A couple of weeks ago I returned to my old Oxford college for a ‘gaudy’ — posh, Oxford-speak for a reunion. This one was for those of us who came up to Brasenose in 1983, 1984 and 1985. That group includes the Prime Minister but, not surprisingly, he wasn’t there. I imagine he didn’t want to risk being photographed at a black-tie dinner with a bunch of his Oxford pals in the middle of a general election campaign — or maybe he just finds these occasions a bit of a bore.
When I attended my first gaudy about 15 years ago, I assumed that the only people who’d bother to turn up would be those who’d made a success of their lives and they’d spend the entire time bragging about it. In fact, it was much more random than that. The successful and the unsuccessful were mixed up together and if their different career trajectories were a source of tension, it soon disappeared after the first drink. I was expecting my Oxford contemporaries to have become more status-conscious with age, but it wasn’t apparent on that night. It was as if they were able to shed their personal histories and return to a more innocent period in their lives when they still had everything before them.
It was the same on this occasion. The experiences we’d had since leaving Brasenose 30 years ago seemed to vanish in a puff of smoke and we were transported back in time to the mid-1980s. Looking at all the familiar faces sitting in the dining hall, I felt like I was in an Oxford version of Back to the Future. Except in this case the Hollywood special effects wizards had used their magic to make everyone look 30 years older. When I was talking to the people I’d been closest to, I had to suppress the impulse to grab them and pull the pillows out from under their shirts and wipe the ageing make-up from their faces.
This through-the-looking-glass feeling was partly due to everyone reverting to type — falling back into the roles and routines that had defined them 30 years ago. Take the after-dinner speech given by Jim Hawkins, now the headmaster of Harrow. Jim had been part of a group of down-to-earth undergraduates who, after a few pints in the college bar, liked nothing more than to take the mickey out of another group of students known as ‘the left caucus’. Needless to say, the privileged status of these left-wing firebrands, many of whom had been to Eton, was often a source of merriment — and so it proved two weeks ago.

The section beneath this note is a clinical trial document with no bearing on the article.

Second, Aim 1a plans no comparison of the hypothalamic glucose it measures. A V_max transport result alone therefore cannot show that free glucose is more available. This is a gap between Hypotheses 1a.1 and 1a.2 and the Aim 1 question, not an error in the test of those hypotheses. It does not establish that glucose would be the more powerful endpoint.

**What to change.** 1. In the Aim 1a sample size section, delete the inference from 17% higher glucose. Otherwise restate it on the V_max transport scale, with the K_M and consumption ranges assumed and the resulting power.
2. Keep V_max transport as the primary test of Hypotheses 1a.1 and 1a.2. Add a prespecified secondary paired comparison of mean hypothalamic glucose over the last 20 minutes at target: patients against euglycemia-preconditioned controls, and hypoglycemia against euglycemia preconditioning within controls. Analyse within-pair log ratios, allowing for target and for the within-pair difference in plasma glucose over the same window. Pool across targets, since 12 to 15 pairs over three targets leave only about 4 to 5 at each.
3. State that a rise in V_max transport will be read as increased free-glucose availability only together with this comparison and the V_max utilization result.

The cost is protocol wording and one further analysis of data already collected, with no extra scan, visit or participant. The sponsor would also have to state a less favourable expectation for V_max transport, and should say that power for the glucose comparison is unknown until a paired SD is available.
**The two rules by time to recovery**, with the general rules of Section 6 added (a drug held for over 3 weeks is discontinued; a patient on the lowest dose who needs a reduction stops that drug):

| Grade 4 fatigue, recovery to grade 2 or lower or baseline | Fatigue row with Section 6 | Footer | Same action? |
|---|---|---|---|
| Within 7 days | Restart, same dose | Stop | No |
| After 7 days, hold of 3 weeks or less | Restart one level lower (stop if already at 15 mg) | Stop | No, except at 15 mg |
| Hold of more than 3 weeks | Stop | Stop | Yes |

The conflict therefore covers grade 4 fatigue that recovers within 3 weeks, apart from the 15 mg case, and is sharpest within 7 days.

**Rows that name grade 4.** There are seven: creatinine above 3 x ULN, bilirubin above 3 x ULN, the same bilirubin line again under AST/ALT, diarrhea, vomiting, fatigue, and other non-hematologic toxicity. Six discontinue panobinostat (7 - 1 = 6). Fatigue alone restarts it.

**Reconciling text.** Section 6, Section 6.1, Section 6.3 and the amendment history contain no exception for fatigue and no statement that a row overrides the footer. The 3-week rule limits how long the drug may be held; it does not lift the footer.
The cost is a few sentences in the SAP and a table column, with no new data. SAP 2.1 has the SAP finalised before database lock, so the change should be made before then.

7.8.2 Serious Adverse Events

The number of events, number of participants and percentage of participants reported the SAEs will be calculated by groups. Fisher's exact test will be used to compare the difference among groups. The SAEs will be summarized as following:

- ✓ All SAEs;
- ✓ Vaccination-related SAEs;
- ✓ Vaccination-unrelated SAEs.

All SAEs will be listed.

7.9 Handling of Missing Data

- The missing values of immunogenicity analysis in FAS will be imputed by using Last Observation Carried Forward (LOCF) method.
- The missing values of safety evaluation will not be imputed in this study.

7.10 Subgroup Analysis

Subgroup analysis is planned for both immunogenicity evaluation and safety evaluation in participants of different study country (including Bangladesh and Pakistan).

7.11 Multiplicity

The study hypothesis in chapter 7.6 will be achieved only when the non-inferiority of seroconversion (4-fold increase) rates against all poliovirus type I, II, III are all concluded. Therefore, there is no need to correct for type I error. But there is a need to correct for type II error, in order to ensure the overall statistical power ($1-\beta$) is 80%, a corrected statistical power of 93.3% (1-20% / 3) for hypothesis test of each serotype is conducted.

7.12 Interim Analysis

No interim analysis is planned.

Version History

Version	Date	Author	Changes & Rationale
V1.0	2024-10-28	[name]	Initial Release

‘Life was not all about dining clubs and carousing,’ said Jim. ‘There was political awareness too: anti-Thatcher demos, the Monday Club visit, the “Why assume I’m a heterosexual” campaign. We even had our own left caucus. Some flirted with it — some embraced the cactus wholeheartedly. Incidentally, it has been good to see so many members of the left caucus at Harrow open mornings in recent years…’
That brought the house down and made me think what a shame it was the Prime Minister wasn’t there. He would have enjoyed that joke.
Afterwards, in the bar, I fell into conversation with some of my old friends and, as I learned what they’d been doing in the intervening 30 years, their present-day selves began to eclipse their student selves. The stories they told were almost all tales of woe — career burnout, divorce, the indescribable horrors of teenage children. No doubt this was partly just good manners, with no one wanting to make anyone else feel bad because they’d had a less happy life than them. But it was also because most of them had genuinely messed up their lives. The striking thing was how much nicer they’d become as a result. Their experiences hadn’t left them embittered, but had enlarged and deepened them, made them more human.
Another thing that took me by surprise was how much sentimental attachment I felt to my old college. Not just to the people I’d been there with and the dons who’d taught us 30 years ago, some of whom were still there. But to the bricks and mortar — the old quadrangle and the porters’ lodge. That’s part of the point of these occasions, of course — to get you to donate to the college fund — and, by golly, it works. A few more gaudies like this one and I’ll be redrafting my will, leaving all my goods and chattels to Brasenose. My children better watch out, particularly during their horrible teenage years.
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Toby Young is associate editor of The Spectator.
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